Unless you have been buried by a pile of FP17s battling to catch up with your end of year UDA target you would have no doubt had some exposure to Compass-gate; the rollout of NHS Dental Services latest IT mega project.
Although there have been several bulletins and statements released by the NHS Business Services Authority (NHS BSA), there is still an air of confusion as to just what it is. Here we will attempt to give a brief history and overview of what Compass is and the reaction to it’s roll out.
Contract management, payments and superannuation system (or Compass) is the latest stage of the NHS BSA modernisation program. It aims to combine the Dental Portal (released in 2013) and POL (payments online) under one system and rather excitingly boasts: ‘An improved password reset process’.
It was originally described in a briefing document as a ‘more flexible and adaptable system, which means we’ll be able to respond more effectively to any changes to the NHS dentistry environment in the future’. Although just how this will pan out in practice, only time will tell.
Looking at the scale of the tasks NHS BSA’s Dental Services undertakes, it achieves some impressive feats. Processing in excess of 43 million claims a year, it then divvies up £2.2 billion every year to around 10,000 dental contractors.
Quite rightly NHS Dental Services in a bid to unlock efficiency savings has been aggressively pushing all it’s services into the digital age. The vast majority of its processes are automated with 92% of dentist claims now being received electronically. Although somewhat scarily as recently as last summer the NHS BSA did award a £40 million three-year contract to Xerox for the printing of forms, including prescription pads. Hopefully by the time it is next up for renewal it can be replaced with a digital counterpart.
The compass project is understood to have formed a substantial part of the Dental Services ‘dental transformation’ contract tendered to outsourcing specialists and private sector polyfill, Capita in 2009 for in excess of £103 million. Although this figure is likely to have increased as Capita takes on more of the NHS BSA’s roles.
Originally planned for 1 April 2014, similar to the contract reform it was constantly pushed back so Capita could work on reducing the disruption a switch over was likely to cause. After a near two-year delay it was rushed through at a questionable time, right before the end of the dental practitioners contract year. The source of most resentment among dentists busily trying to reach their end of year targets.
As with many large scale government IT projects its release was not as smooth as had been hoped but in comparison to the collapse of similar projects, it could have gone a whole lot worse.
After two weeks of downtime, Compass went live on the 8 February 2016 having cleared a backlog of 2 million claims in four days. There were some teething problems with some legacy software providers unable to process the new schedules and at the surprise introduction of tighter validation rules – or in some cases, completely changing the interpretation of the rules all together. Not to mention the anger caused by the awful user experience offered by the new portal. Later on the NHS had to announce relaxation to the despised two-month rule, in an apparent appeasement for the disruption. Until 13 June 2016 claims can now be submitted in four months rather than the two months stated in the standard contract.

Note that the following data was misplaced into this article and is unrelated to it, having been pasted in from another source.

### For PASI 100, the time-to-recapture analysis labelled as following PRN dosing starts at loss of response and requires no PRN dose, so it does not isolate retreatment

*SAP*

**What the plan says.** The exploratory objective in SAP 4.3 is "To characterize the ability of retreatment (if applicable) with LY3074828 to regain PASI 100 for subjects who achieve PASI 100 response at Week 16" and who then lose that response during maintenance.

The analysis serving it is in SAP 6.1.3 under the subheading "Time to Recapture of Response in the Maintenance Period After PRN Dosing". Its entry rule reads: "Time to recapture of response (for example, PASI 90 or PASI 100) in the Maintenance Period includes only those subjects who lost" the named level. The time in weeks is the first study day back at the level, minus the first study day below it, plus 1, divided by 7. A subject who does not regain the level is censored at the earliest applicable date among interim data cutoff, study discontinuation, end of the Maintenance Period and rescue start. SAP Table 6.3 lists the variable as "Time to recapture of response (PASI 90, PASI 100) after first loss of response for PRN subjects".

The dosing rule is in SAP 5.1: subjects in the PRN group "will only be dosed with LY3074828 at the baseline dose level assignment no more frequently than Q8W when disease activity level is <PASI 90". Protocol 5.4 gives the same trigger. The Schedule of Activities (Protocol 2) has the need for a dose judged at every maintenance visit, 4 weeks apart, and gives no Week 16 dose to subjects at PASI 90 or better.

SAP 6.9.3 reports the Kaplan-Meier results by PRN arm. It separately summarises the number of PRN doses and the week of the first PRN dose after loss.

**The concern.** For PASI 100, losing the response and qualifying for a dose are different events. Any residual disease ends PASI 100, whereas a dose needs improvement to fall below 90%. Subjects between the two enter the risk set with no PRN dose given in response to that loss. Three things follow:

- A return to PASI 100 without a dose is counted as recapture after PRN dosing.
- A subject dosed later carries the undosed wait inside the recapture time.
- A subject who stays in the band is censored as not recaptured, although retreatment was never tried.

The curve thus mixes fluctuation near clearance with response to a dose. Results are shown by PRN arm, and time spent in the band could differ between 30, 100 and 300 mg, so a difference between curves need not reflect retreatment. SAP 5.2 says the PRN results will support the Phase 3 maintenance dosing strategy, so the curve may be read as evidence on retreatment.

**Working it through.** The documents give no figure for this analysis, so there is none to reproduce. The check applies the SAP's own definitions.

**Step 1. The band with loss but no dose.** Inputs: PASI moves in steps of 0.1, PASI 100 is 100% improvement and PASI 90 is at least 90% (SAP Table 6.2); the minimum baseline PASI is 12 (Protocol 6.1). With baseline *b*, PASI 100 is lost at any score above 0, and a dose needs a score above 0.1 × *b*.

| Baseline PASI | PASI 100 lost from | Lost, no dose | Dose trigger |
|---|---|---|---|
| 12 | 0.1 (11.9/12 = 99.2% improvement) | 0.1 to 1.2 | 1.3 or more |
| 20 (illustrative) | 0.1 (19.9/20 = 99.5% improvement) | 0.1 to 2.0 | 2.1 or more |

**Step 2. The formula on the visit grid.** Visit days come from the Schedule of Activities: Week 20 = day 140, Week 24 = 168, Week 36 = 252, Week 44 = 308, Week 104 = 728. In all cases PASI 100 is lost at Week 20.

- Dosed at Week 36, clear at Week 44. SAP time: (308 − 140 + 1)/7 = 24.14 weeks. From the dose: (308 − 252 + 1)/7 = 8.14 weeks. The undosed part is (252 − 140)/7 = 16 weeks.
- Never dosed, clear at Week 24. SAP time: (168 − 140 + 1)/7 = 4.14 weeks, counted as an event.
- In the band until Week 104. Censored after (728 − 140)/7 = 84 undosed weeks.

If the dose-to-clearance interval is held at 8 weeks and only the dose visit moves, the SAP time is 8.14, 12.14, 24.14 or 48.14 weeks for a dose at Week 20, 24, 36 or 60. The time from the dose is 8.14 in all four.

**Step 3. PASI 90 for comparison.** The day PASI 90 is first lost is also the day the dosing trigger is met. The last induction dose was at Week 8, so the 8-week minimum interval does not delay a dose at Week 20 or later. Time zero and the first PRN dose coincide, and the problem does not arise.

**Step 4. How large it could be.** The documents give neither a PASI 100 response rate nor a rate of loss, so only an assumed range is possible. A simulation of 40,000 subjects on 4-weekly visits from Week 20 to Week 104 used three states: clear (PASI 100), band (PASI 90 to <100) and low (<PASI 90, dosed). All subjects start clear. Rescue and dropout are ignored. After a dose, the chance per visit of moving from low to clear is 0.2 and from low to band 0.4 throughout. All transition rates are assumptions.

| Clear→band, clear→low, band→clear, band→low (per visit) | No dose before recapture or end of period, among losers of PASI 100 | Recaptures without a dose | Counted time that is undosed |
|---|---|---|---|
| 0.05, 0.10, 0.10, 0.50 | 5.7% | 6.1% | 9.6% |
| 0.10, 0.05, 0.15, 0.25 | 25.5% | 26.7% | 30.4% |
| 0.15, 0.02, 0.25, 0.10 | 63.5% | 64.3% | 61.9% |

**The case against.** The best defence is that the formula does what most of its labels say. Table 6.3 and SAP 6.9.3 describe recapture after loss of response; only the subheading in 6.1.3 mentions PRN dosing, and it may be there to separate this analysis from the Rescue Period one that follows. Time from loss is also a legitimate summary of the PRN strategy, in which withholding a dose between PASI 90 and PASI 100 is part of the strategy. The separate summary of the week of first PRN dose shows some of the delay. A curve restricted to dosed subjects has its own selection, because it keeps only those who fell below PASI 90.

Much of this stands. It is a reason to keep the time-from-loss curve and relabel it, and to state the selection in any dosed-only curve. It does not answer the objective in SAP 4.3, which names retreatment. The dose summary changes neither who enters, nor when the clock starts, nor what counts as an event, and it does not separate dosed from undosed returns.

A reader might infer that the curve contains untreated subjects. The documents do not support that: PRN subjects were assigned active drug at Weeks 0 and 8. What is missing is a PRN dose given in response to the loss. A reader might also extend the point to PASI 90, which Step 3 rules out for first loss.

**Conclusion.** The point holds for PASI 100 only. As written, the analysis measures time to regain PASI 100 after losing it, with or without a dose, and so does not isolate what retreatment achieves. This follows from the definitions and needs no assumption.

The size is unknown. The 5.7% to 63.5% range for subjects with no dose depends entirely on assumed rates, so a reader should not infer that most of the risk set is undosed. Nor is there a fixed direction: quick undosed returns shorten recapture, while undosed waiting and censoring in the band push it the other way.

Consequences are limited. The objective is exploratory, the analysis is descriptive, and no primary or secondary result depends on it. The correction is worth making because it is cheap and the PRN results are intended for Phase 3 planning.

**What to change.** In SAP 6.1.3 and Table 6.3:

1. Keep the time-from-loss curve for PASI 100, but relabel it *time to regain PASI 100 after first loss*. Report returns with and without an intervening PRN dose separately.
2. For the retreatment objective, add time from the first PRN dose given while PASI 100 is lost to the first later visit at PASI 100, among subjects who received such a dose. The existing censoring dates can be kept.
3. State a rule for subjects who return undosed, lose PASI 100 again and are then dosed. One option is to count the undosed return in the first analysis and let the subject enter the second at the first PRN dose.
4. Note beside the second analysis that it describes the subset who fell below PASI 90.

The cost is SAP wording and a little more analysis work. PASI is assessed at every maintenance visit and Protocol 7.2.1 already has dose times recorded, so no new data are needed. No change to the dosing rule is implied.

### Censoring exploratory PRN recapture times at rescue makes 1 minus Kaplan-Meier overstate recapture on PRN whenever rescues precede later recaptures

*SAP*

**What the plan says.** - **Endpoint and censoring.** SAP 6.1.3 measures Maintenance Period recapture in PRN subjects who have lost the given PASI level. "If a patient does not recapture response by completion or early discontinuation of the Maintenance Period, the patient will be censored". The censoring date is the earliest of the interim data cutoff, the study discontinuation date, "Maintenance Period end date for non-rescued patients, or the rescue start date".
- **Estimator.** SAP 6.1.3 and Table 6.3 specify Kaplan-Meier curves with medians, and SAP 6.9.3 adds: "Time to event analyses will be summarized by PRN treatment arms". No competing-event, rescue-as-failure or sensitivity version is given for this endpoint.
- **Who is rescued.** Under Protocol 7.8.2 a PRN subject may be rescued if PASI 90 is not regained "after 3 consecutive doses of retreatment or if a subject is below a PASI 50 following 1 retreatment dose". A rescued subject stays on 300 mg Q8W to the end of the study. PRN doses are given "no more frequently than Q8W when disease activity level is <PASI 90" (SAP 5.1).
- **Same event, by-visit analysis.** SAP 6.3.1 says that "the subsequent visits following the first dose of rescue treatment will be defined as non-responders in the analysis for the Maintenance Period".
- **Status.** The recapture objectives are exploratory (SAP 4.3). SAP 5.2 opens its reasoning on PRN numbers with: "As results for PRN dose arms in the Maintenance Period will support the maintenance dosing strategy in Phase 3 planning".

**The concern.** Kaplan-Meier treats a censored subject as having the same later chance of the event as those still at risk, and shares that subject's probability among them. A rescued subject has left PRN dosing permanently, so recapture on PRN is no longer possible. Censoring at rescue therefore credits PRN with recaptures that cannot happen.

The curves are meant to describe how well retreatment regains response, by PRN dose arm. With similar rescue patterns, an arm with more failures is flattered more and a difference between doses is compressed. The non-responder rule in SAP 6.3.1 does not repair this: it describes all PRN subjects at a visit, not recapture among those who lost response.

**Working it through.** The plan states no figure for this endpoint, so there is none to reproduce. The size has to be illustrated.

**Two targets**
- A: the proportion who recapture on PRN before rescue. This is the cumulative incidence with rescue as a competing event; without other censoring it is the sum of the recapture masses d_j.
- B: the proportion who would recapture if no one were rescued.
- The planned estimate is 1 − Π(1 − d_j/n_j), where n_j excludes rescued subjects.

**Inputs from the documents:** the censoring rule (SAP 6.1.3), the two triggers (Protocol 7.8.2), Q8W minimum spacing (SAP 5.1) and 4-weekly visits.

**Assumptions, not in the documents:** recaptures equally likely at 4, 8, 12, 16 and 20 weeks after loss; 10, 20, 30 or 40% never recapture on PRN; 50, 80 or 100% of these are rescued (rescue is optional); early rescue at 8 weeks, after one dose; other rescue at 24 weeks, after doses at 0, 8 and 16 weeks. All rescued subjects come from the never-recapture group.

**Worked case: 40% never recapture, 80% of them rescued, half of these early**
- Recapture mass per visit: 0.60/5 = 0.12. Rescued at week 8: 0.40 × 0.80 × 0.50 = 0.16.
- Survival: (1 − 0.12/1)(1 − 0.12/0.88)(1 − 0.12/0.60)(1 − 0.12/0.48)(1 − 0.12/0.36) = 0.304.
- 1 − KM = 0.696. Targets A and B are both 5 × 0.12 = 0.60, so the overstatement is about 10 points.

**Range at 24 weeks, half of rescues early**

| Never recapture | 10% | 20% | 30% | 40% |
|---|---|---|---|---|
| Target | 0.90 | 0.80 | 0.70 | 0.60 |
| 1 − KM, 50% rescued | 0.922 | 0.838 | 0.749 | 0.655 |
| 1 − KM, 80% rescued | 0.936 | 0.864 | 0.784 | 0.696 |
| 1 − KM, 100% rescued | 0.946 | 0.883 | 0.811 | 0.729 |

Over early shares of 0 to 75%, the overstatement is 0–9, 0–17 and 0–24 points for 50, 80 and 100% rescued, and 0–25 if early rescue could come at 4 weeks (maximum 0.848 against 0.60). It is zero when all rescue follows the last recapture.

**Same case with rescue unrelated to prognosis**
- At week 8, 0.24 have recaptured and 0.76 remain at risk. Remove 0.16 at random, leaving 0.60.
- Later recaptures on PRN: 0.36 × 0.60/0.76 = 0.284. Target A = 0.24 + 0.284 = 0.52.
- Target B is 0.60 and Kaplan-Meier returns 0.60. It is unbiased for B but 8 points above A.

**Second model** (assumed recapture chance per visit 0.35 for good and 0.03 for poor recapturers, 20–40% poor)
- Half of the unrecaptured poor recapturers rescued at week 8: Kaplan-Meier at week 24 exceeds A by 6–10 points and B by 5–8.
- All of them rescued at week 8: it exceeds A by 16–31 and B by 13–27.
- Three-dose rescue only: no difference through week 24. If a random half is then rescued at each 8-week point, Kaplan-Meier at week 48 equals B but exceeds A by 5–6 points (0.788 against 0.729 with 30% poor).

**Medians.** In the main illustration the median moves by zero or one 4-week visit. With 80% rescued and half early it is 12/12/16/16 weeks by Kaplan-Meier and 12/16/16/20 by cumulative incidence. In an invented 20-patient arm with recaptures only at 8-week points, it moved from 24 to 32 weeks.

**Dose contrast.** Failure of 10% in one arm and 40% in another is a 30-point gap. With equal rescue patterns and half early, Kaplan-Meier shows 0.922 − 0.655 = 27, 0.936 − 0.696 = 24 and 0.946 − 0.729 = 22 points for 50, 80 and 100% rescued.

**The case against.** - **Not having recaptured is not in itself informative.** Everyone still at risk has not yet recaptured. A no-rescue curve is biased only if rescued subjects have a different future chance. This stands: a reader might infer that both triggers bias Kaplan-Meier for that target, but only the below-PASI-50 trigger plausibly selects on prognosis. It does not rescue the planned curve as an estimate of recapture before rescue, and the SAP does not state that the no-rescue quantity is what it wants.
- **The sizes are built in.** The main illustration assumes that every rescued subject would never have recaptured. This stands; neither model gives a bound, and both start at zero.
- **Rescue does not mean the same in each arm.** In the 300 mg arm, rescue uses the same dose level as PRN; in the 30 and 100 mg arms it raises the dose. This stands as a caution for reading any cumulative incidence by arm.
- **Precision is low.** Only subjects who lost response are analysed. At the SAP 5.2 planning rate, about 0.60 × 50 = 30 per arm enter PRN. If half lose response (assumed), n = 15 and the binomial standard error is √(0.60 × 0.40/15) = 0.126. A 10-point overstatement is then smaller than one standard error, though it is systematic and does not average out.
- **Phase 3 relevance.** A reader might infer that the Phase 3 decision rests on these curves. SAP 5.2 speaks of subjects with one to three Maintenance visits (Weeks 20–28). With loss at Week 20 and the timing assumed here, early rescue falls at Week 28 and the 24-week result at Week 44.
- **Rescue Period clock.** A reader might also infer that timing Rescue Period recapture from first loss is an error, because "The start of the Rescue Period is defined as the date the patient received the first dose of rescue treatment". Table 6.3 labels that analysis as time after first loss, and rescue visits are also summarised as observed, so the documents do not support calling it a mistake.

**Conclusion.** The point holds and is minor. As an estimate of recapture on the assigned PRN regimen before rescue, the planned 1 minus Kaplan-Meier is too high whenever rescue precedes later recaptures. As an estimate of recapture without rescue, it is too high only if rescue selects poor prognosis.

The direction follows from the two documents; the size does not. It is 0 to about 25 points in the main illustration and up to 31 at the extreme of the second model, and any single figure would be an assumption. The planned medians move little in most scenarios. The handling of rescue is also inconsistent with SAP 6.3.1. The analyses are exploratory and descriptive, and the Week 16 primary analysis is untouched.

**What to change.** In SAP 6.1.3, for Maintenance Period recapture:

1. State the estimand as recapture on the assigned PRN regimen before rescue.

However, modern software engineering practices and techniques mitigate the need for downtime altogether. As the relatively nascent software industry has developed, more modern innovators have looked to their structural engineering counterparts for inspiration. For example, the building of the new eastern span bridge across San Francisco Bay. When it was discovered the eastern section of the bay’s bridge was dangerously susceptible to earthquakes, instead of carrying out structural enhancement work to strengthen it, engineers instead decided it was more cost effective in the long term to build an entire new stretch of bridge in parallel to the old one. Furthermore, this presents an opportunity to stress test the new section and ensure it is up to the job without causing disruption to the existing traffic flow.
This is a technique Dentally had seen used in other software projects and incorporated it into the development of an updated version of Dentally.
Although the main ideology we adopt is to continuously release micro updates, there came a time when we needed to make a radical change to a core part of our underlying infrastructure. We adopted this ‘parallel bridge’ analogy and built a completely new version of Dentally. Whilst maintaining compatibility between the two versions was our priority, we wanted to be able to deliver new features at a faster rate than ever before.
As creatures of habit we humans can often be adverse to change. So we built the new version in parallel to the existing version and allowed users to freely switch between the two as they choose, dipping their toes in the water at a rate they feel comfortable, whist also ensuring Dentally remained stable throughout the changes. Now close to a year since we started testing the new changes we are please to say the vast majority of our users are enjoying the benefits we were able to add to the new enhanced version.
It’s these kinds of modern yet simplistic techniques that are commonplace among startups all over the world today. Including the brilliant Government Digital Services who have adopted a startup mentality and have been busy modernising hundreds of government online portals, whilst proving the government doesn’t have to be old hat when it comes to technology. Lets hope their knowledge and enthusiasm spreads this fresh approach throughout all government departments.
To find out more information visit dentally.co.